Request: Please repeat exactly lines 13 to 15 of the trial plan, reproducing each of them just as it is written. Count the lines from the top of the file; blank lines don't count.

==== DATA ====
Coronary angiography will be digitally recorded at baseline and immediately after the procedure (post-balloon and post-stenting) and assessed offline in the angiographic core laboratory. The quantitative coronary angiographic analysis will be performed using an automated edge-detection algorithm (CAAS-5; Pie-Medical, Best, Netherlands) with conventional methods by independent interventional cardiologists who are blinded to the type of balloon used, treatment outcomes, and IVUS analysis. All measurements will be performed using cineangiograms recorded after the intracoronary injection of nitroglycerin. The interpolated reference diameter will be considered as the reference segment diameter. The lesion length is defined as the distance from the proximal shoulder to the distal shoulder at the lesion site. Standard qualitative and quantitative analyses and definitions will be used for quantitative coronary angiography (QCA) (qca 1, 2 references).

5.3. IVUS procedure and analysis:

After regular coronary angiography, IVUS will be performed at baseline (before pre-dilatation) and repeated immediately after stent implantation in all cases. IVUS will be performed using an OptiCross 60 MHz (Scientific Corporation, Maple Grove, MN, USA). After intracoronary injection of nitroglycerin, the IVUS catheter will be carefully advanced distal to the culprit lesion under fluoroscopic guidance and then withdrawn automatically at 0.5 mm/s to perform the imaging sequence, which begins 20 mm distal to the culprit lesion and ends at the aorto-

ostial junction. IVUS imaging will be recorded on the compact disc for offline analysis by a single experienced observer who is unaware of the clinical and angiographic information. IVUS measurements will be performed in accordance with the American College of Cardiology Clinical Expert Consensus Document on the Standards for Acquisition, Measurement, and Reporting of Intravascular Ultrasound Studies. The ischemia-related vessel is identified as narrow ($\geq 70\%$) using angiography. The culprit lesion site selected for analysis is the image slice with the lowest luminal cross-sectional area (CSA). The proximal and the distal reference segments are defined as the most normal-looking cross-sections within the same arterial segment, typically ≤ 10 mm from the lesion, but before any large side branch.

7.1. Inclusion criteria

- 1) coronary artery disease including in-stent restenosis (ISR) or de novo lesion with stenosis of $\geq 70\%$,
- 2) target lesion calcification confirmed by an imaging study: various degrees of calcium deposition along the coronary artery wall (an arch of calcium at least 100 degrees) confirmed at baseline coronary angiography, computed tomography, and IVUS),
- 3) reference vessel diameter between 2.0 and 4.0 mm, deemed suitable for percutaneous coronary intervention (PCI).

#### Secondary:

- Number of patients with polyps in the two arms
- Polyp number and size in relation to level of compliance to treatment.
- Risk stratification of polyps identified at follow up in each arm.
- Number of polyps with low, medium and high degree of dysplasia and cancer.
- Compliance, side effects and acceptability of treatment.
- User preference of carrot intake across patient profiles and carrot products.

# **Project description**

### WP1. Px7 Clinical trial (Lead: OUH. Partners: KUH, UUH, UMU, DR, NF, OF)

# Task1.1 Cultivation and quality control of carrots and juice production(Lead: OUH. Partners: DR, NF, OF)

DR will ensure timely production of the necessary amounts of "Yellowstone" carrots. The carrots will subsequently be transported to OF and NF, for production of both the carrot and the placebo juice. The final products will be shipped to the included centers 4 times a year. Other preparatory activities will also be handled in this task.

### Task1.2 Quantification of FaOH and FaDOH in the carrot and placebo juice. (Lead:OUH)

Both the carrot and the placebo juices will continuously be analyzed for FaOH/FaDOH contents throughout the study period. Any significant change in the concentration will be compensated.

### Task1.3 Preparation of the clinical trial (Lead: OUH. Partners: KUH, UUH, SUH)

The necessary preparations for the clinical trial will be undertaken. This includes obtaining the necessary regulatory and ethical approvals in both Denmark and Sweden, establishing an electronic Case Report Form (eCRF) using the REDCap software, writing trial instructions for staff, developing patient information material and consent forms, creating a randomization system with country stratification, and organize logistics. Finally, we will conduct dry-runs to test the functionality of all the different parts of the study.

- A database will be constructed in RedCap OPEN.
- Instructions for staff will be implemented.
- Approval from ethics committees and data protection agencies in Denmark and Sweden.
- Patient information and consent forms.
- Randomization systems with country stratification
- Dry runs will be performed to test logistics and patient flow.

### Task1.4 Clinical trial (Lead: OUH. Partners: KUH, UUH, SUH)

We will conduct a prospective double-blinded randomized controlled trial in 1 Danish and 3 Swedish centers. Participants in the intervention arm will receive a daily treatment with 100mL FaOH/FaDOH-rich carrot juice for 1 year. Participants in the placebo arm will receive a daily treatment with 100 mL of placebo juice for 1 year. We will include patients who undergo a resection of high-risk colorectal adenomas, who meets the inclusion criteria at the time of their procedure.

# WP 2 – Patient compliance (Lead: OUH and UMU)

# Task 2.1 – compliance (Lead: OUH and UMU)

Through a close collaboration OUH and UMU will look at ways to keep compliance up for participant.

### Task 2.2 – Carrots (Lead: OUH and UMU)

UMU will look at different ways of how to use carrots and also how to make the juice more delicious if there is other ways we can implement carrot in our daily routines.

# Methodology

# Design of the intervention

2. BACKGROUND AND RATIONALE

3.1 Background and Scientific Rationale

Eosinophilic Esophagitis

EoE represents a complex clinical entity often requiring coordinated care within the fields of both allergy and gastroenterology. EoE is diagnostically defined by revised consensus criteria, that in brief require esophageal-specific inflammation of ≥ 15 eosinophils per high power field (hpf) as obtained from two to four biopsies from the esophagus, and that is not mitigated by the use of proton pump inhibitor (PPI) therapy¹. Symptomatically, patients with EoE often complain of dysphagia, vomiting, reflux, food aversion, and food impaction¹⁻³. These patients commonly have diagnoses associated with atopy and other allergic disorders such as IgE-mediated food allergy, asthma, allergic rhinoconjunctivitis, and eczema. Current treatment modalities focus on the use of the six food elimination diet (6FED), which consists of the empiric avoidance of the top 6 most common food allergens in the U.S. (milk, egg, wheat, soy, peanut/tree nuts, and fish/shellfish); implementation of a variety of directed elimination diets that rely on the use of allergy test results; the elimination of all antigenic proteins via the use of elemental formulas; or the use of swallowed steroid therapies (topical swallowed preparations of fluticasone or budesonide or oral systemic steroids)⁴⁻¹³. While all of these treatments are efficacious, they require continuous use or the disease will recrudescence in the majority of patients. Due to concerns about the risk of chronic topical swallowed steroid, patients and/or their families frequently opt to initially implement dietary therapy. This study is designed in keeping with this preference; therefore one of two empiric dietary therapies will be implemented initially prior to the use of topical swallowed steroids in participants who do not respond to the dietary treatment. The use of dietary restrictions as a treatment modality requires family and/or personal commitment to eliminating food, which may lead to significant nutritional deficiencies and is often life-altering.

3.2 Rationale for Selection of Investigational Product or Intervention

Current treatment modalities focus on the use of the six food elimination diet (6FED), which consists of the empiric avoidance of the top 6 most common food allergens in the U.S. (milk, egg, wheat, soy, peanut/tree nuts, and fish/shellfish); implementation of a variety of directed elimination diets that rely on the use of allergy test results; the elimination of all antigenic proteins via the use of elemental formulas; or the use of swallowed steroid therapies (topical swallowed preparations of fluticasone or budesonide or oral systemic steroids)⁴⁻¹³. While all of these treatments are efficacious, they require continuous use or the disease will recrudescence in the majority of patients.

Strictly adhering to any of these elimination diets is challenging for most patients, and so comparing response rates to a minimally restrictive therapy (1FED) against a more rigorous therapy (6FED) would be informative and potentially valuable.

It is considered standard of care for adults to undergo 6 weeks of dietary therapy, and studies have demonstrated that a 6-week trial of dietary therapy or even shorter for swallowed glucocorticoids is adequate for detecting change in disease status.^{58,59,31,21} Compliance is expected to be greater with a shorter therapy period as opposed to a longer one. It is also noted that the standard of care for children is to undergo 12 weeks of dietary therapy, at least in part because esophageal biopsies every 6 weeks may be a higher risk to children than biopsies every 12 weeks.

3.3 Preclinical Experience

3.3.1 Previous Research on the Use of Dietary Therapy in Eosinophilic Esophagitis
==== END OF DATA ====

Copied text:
- Number of polyps with low, medium and high degree of dysplasia and cancer.
- Compliance, side effects and acceptability of treatment.
- User preference of carrot intake across patient profiles and carrot products.